The cover of Ela Stiles’s Molten Metal

A Reader staffer shares three musical obsessions, then asks someone (who asks someone else) to take a turn.

Leor Galil, Reader music critic

Ela Stiles, Molten Metal I rag on year-end lists, but I’m always thankful for the annual “Top 30 Drone Records” post from experimental-music blog Anti-Gravity Bunny. The 2016 iteration introduced me to Sydney musician Ela Stiles (her cassette Black Metal is near the top of AGB’s list), and I promptly fell for an even more recent release: her mystical outre-pop record Molten Metal. Listening to its hypnotizing vocal overdubs, gnarled industrial percussion, and airy, washed-out synths became part of my daily routine. When I decided I wanted to do better than just stream it, I gladly spent more than $20 to have a copy shipped from Australia (more than the vinyl cost) so I could immerse myself deeper.

The Riverman label I’ll often fall down a rabbit hole scouring the Internet for old private-­press records, and on a recent surfing expedition for info about the 1980 album Thin Ties by obscure folkie Stan Moeller, I stumbled upon South Korean label Riverman, who’d reissued it in 2009. Since the mid-2000s, Riverman has reissued a clutch of out-of-print American records, and I’ve found some interesting material by poking around its catalog—such as Peter Elizalde’s charming 1982 pop-rock album Winter Playground Mystery.

Lil Peep I haven’t made up my mind about this LA rapper, whose vocals make him sound like a third-stringer for the Used’s Bert McCracken. Pitchfork has called him “the future of emo,” but I’m curious to see how music outlets that have historically been allergic to anything remotely emo will approach him.

Leor is curious what’s in the rotation of . . .

Mavis Staples at the Austin City Limits Music Festival in 2011
Mavis Staples at the Austin City Limits Music Festival in 2011Credit: Laura Fedele

Adam Gottlieb, singer-songwriter and poet

Mavis Staples, Livin’ on a High Note Everyone involved in social-justice struggle should listen to this 2016 album on a regular basis, for spiritual reasons. Listen to it when you need something uplifting. From the opening cut, “Take Us Back,” you’ll feel affirmed. (The song mentions Chicago too, which makes it especially touching for those of us who love and struggle in this city.) By the end of the record, I promise you’ll be ready for the daily war again. On “Action” Mavis sings, “What a terrifying time to raise our voices / But see I’m not left with many more choices.”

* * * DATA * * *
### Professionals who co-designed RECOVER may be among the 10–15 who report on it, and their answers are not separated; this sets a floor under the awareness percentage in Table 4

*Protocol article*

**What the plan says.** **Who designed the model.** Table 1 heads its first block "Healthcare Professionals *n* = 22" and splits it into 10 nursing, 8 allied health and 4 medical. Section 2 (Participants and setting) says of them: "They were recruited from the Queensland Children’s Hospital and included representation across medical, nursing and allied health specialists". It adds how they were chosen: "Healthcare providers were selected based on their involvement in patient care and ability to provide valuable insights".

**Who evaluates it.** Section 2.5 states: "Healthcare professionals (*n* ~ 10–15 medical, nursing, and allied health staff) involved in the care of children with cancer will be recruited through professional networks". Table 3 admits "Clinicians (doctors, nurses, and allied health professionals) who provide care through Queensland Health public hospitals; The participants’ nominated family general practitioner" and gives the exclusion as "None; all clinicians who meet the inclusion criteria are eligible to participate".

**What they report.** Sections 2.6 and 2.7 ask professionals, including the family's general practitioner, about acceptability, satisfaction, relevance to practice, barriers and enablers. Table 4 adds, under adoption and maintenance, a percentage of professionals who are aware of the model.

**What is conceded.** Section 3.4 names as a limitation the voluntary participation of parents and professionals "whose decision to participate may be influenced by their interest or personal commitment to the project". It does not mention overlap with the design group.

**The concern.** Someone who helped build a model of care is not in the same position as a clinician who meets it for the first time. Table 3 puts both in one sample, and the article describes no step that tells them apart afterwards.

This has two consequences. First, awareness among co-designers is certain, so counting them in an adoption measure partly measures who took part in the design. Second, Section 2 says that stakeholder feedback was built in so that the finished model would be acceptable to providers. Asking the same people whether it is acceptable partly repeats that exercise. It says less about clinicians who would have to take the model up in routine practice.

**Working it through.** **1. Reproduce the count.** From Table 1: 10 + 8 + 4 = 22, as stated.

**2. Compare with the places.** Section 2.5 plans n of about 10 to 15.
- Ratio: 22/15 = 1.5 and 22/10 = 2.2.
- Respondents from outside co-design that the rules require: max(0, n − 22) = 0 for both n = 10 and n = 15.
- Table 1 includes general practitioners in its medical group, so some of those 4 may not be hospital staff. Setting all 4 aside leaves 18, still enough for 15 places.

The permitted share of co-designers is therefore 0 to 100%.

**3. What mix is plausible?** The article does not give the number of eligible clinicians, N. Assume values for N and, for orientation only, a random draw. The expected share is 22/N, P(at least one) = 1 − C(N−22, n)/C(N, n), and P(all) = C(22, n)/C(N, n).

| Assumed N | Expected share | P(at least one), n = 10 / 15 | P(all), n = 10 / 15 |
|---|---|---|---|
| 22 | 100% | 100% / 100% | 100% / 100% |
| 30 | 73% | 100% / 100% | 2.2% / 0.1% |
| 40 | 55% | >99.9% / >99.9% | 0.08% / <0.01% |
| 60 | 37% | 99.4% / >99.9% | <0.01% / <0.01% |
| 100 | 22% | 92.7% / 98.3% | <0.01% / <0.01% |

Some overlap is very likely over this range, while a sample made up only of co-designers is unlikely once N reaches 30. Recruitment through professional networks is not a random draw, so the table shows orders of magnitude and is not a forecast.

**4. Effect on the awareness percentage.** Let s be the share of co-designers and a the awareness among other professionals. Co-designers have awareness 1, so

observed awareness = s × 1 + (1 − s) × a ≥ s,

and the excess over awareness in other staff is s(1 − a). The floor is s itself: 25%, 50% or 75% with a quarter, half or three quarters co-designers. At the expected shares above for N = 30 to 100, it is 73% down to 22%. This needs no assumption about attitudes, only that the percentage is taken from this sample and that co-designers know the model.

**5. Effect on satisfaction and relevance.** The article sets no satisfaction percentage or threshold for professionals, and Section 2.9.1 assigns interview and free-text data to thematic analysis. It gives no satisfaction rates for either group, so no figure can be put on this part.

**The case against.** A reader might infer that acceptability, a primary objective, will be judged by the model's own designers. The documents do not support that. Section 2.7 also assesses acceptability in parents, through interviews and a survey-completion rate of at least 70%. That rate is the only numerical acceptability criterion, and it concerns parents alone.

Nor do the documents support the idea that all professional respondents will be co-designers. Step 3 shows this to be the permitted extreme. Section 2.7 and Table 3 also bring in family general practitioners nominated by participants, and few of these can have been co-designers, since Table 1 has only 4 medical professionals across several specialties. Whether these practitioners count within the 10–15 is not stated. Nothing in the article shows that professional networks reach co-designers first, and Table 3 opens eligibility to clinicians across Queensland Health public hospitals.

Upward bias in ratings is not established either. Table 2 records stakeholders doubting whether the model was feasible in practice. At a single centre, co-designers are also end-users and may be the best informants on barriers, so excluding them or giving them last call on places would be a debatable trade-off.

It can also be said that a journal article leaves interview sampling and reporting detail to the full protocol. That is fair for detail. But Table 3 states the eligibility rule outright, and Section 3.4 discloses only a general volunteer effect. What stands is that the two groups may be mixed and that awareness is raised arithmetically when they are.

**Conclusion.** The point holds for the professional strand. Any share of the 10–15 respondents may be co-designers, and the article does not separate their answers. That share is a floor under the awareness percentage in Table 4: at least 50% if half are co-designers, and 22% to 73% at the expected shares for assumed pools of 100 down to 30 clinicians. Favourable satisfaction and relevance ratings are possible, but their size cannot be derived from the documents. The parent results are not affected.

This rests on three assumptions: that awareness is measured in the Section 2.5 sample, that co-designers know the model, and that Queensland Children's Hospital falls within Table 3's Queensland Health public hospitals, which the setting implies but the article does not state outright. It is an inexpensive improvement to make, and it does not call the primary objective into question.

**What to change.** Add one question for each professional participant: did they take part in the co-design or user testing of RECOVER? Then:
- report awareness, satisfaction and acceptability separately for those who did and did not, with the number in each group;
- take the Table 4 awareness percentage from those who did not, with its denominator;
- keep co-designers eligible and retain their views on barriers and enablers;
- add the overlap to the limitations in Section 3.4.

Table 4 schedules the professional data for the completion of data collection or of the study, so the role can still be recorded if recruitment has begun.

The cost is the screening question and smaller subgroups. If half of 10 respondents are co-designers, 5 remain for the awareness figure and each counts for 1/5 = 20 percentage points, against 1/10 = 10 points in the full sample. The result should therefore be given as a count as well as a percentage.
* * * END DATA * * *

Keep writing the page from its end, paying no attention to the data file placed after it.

“The Moonshiner” Earlier in the fall, for a week or so I only listened to various versions of this song. I liked the ones by Charlie Parr, Redbird, and Bob Dylan a lot, but my favorite has always been the first version I ever heard, by my friend Fiona Chamness. The sweet, haunting melody, beautiful chord progression, and poetic yet conversational lyrics (which paint a rich character portrait of an alcoholic) inexplicably touched something way down inside me. The song’s origins are disputed—Irish or American. To me it seems deeply American, but even more deeply human.

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Fiona Chamness plays “The Moonshiner” for a friend.

Yes Yes, I mean Yes, the British progressive rock group that’s been active since 1968. I’ve always felt embarrassed about how much I love them, because I’m afraid others think they’re cheesy. Recently I was talking with my friend and bassist about how millennials generally seem to feel the same way. Maybe it’s time we all just admitted that this band is freaking awesome.

Adam is curious what’s in the rotation of . . .

Howlin’ Wolf backstage in Washington, D.C., in 1970
Howlin’ Wolf backstage in Washington, D.C., in 1970Credit: Sun-Times Print Collection

Andy Willis, blues musician

A poem: “The Night the Howlin’ Wolf Got Me,” Halloween 1972, Oakland, California Grasped my foot and held me. Shook me like a rag doll. Crying out to God. Then it shook me harder. Shook me until I knew I was in his hands­—until I knew I was without power. Washed in the fear of death, then reconciled to die anonymously. Shook the arrogance out like dust from a beaten rug. Chains will he break. Chains will he break. In the bottom. Cast down.

Hand me down my running shoes. And he descended into hell. Eternal separation from God. All night long. Nothing but a lonesome chill. Long way from home. Can’t sleep at all. Fear of death. Evil goin’ on. But here, where the soul of man never dies. Taking the highway. Catch him before he goes. Immortal. For the slave is our brother. Oh howling night, the moon is brightly shining. Savior goes first to hell—comforts the tormented? Comforts the damned? How many more years have I got? How many more years will I let you dog me around? Like a rag in the pain of the city uncertain. We have come over a way that with tears has been watered, we have come treading our path through the blood of the slaughtered. You shaking? How many more years? Only the blood make you whole. Tell me what in the world can be wrong? Tell me what in the world did I do wrong?

Why can’t you hear me cryin’?

A-why don’t ya hear me cryin’?

Oooo, whoo-hooo, whoo-hooo


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